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'Compromise' School Funding Bill Aired in Phila. City Council

By Mike Dunn

PHILADELPHIA (CBS) -- The Philadelphia school funding crisis was coming to a head this morning in City Council, as the Council president introduced a bailout plan that neither the mayor, state lawmakers, nor school advocates are likely to embrace.

City Council president Darrell Clarke is backing a bill that would earmark one percentage point of the city's sales tax for schools and the city workers' pension fund.

Nutter, School Advocates Worried By Clarke Approach

Under the measure, the schools would get all $120 million of that one-percent city surtax this year, but the amount would decrease over four years so the schools and the pension fund would eventually split it, 50-50 (see related story).

"It is an approach that we think is fair," Clarke said this morning.  "It is an approach that we think is balanced.  We're not asking the state at this point for any additional dollars -- just simply giving us an opportunity to raise revenue on a local level."

But this plan differs from what Harrisburg lawmakers authorized last year; they said the $120 million should go to the schools in perpetuity.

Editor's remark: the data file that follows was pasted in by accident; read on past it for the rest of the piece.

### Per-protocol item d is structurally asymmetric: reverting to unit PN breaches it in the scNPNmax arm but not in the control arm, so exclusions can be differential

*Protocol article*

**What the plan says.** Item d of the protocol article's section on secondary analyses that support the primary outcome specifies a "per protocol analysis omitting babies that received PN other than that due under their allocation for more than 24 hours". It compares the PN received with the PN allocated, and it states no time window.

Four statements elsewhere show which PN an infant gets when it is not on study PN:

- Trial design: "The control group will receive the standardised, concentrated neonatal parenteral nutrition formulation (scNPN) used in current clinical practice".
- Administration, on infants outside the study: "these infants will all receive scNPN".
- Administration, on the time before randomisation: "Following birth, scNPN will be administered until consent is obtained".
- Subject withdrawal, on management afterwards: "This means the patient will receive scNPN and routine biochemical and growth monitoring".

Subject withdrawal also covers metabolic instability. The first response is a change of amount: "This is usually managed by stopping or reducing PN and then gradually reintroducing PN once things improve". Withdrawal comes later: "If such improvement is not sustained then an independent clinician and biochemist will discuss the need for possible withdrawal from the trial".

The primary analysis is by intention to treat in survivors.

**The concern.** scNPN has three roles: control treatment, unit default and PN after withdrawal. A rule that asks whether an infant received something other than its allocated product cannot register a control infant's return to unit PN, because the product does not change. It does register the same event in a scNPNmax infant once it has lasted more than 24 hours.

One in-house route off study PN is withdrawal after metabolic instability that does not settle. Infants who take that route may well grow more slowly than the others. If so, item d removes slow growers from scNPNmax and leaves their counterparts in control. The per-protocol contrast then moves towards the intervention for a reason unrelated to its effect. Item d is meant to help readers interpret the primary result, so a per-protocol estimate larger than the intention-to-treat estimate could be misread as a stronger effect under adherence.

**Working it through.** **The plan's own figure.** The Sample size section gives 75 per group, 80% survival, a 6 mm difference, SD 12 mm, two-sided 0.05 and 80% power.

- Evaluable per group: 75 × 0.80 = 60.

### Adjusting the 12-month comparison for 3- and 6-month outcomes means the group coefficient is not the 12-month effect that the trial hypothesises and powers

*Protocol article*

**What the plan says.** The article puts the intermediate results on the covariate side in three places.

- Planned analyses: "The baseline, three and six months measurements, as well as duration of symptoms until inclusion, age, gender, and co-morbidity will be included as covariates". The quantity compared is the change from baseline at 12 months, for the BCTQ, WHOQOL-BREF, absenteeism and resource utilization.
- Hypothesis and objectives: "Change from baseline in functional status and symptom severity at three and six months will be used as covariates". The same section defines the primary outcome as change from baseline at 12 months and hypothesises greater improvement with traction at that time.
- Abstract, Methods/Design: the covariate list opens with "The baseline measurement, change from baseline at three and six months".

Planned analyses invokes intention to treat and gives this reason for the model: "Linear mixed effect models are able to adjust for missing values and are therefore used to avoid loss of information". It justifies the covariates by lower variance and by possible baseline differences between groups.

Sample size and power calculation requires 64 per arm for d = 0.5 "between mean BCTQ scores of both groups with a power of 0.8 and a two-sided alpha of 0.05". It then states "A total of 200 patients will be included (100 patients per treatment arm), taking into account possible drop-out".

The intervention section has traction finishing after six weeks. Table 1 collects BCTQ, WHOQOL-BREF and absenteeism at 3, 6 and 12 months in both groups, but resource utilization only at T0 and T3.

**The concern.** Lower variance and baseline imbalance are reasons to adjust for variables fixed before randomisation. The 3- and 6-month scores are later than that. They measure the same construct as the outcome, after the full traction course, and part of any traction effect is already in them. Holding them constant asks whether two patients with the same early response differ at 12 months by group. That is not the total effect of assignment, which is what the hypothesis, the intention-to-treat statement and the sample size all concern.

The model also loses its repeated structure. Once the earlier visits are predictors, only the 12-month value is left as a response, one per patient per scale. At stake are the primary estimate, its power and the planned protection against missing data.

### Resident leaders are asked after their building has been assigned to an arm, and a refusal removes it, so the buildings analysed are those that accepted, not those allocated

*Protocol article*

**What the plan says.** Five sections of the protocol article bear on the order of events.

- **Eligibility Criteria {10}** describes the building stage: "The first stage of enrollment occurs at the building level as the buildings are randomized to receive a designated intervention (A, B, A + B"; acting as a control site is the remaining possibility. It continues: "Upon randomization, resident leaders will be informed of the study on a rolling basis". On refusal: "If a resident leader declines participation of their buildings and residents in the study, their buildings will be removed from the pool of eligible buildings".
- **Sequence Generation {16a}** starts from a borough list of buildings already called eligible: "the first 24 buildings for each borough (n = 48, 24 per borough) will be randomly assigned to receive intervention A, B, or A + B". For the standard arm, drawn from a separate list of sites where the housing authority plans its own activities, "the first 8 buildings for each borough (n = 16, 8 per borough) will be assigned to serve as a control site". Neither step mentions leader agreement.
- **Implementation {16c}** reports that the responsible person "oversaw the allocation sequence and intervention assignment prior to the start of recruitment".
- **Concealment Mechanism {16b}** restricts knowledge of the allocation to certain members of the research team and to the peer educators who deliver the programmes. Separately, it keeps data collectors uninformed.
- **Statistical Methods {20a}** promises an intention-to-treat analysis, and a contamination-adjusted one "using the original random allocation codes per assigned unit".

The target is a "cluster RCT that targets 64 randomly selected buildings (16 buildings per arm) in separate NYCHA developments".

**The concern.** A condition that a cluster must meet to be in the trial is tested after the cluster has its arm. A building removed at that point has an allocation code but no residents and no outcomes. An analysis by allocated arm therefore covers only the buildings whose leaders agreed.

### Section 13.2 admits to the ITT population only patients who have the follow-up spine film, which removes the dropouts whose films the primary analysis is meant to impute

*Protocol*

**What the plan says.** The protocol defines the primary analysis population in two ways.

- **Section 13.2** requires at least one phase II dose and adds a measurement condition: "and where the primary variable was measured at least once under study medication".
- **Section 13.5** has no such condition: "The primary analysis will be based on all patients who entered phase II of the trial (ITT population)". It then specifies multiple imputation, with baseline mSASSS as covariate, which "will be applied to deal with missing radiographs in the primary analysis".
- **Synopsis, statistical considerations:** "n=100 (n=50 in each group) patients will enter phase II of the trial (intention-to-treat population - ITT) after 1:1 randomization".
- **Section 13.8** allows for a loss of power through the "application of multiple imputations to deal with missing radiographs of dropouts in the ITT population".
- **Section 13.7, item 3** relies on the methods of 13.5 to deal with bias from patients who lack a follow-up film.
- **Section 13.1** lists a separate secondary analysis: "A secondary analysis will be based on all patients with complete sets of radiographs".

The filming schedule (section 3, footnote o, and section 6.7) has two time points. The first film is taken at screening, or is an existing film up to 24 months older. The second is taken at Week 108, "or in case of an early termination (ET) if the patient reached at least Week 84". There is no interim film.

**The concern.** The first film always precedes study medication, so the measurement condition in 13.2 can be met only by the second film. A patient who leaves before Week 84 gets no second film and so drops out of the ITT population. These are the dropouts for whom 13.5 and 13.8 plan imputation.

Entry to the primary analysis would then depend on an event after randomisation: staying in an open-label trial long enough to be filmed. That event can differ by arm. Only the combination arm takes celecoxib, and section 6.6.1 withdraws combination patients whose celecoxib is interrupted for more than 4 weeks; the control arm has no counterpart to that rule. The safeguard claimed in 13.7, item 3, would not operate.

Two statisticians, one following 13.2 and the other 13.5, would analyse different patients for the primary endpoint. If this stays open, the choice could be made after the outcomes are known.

City Council majority leader Curtis Jones, who introduced the plan at Clarke's behest, described it as a 'Missouri Compromise' "that probably everybody's going to be a little mad at, but a little bit thankful for in the end, so that we have the proper funding to educate our young people," Jones said.

But Clarke's plan hinges on Harrisburg's revisiting what they did last year.  And whether they'd agree to do so is uncertain and, in the view of some, unlikely.

Sources tell KYW Newsradio that Mayor Michael Nutter had wanted Clarke's bill to include a fallback provision in case Harrisburg doesn't go along. However, the legislation introduced by Clarke contains no such provision, and Clarke said later this morning to have included one would have been counterproductive.

"This notion about 'fallback' basically suggests defeat prior to you even moving the bill throughout the process," the Council president told KYW Newsradio.

Even if a resolution were reached among all parties, this $120 million would not solve the district's woes.  Right now, the district has a $216-million shortfall in next year's budget.  Because of rising costs, even if the district gets the $120 million, school officials say they would need an additional $96 million from the city and/or the state just to maintain the level of services they provided this year (see related story).

Without those additional funds, further cuts would be needed (another related story).


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